BMC Musculoskeletal Disorders

, 18:443 | Cite as

Knee arthrodesis versus above-the-knee amputation after septic failure of revision total knee arthroplasty: comparison of functional outcome and complication rates

  • Sven HungererEmail author
  • Martin Kiechle
  • Christian von Rüden
  • Matthias Militz
  • Knut Beitzel
  • Mario Morgenstern
Open Access
Research article
Part of the following topical collections:
  1. Orthopedics and biomechanics



After septic failure of total knee arthroplasty (TKA) and multiple revision operations resulting in impaired function, bone and/or soft-tissue damage a reconstruction with a revision arthroplasty might be impossible. Salvage procedures to regain mobility and quality of life are an above-the-knee amputation or knee arthrodesis. The decision process for the patient and surgeon is difficult and data comparing arthrodesis versus amputation in terms of function and quality of life are scarce. The purpose of this study was to analyse and compare the specific complications, functional outcome and quality of life of above-the-knee amputation (AKA) and modular knee-arthrodesis (MKA) after septic failure of total knee arthroplasty.


Eighty-one patients treated with MKA and 32 patients treated with AKA after septic failure of TKA between 2003 and 2012 were included in this cohort study. Demographic data, comorbidities, pathogens and complications such as re-infection, implant-failure or revision surgeries were recorded in 55MKA and 20AKA patients. Functional outcome with use of the Lower-Extremity-Functional-Score (LEFS) and the patients reported general health status (SF-12-questionnaire) was recorded after a mean interval of 55 months.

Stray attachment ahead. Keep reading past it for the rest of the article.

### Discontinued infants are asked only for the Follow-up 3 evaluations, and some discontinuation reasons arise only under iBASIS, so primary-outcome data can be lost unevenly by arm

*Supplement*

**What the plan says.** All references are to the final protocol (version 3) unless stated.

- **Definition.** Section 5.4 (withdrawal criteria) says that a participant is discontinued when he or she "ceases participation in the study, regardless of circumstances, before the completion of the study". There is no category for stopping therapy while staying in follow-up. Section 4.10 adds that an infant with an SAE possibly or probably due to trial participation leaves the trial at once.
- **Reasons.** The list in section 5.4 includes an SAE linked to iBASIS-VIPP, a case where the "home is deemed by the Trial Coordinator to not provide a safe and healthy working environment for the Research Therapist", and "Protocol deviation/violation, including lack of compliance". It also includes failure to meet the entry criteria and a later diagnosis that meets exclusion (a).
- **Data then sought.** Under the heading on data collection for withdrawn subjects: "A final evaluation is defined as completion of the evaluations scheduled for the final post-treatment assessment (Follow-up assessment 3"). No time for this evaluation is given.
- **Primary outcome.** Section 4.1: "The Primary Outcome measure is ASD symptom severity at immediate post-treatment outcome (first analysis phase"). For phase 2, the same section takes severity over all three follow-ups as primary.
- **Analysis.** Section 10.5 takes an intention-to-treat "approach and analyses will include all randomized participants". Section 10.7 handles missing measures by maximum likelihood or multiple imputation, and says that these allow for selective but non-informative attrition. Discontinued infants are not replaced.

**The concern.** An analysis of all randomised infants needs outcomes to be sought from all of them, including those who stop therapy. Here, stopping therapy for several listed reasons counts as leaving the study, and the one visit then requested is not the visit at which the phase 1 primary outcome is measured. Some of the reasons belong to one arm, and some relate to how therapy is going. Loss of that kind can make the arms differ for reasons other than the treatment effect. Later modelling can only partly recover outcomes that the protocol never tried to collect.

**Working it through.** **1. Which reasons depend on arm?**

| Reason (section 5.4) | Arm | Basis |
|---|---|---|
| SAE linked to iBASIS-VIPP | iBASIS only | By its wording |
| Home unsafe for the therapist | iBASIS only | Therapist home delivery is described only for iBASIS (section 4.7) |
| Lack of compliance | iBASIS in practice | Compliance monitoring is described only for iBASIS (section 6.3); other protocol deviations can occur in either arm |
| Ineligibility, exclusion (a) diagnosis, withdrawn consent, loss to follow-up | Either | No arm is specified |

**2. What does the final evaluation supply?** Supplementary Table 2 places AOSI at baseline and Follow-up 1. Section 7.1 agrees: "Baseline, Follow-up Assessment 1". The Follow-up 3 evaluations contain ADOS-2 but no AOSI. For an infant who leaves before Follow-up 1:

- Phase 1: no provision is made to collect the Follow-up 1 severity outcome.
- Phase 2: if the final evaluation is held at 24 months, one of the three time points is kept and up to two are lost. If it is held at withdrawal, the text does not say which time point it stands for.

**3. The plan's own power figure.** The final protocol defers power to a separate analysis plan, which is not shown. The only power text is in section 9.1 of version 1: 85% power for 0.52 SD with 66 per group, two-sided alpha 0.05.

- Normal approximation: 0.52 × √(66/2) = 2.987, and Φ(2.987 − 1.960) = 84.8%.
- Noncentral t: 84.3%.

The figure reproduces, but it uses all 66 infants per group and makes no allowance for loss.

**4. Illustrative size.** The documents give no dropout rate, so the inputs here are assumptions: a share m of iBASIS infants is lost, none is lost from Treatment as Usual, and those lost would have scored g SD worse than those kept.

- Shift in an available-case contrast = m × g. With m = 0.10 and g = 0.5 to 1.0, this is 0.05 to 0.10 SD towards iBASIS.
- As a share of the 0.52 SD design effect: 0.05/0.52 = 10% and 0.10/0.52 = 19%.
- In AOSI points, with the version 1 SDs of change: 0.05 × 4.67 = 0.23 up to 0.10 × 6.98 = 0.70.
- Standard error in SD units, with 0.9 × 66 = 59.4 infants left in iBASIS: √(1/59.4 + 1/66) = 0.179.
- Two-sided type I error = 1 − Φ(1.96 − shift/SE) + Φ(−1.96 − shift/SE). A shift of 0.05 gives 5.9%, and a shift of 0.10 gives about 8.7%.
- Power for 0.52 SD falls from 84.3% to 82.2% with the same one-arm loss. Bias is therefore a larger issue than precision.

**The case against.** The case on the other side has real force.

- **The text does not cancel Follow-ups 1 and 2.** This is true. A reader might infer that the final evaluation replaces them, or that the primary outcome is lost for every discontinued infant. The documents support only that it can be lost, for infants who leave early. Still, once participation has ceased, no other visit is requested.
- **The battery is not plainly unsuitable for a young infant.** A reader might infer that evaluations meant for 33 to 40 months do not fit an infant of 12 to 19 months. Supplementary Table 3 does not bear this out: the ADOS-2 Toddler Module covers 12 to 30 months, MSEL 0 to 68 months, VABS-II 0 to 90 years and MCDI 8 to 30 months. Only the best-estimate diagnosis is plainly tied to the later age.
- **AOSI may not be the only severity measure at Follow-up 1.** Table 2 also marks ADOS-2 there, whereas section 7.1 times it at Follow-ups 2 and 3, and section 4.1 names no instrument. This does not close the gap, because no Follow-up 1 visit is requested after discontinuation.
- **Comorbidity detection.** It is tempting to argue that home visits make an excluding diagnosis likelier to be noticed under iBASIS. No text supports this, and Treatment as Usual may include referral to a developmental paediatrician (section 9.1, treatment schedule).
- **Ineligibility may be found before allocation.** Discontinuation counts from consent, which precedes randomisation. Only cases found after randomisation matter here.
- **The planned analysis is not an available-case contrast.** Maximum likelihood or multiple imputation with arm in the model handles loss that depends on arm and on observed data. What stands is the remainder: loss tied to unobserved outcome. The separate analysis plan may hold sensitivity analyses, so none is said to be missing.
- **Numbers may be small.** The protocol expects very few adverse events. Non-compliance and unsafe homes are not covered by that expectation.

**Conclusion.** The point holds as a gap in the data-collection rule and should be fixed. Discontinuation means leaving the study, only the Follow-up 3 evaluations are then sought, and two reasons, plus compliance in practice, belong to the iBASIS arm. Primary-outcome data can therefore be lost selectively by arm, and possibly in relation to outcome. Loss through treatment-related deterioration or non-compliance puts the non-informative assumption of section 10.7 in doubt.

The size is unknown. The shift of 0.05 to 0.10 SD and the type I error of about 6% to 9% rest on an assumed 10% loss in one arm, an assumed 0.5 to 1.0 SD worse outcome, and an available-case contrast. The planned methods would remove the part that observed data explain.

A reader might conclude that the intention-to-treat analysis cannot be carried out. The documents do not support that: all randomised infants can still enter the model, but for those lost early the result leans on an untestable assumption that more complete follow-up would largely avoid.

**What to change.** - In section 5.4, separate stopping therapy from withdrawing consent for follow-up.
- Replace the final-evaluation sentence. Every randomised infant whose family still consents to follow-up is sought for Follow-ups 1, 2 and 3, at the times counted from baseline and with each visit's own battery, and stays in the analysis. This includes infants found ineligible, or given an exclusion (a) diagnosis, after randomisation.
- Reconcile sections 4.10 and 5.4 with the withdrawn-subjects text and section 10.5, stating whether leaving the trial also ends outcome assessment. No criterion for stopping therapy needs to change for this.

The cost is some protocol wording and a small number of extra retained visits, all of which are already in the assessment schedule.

A major complication occurred in more than one-third of the cases after MKA and AKA, whereas recurrence of infection was with 22% after MKA and 35% after AKA the most common complication. Patients with AKA and MKA showed a comparable functional outcome with a mean LEFS score of 37 and 28 respectively (p = 0.181). Correspondingly, a comparable physical quality of life with a mean physical SF-12 of 36 for AKA patients and a mean score of 30 for MKA patients was observed (p = 0.080). Notably, ten AKA patients that could be fitted with a microprocessor-controlled-knee-joint demonstrated with a mean LEFS of 56 a significantly better functional outcome than other amputee patients (p < 0.01) or MKA patients (p < 0.01).


Naturally, the decision process for the treatment of desolate situations of septic failures following revision knee arthroplasty is depending on various factors. Nevertheless, the amputation should be considered as an option in patients with a good physical and mental condition.


Prosthetic joint infection Revision total knee arthroplasty Knee-arthrodesis Above-the-knee amputation 



Above the knee amputation


Charlson comorbidity index


Lower Extremity Functional Scale


Mental component summary


Modular knee prosthesis


Physical component summary


Prosthetic joint infection


Total knee arthroplasty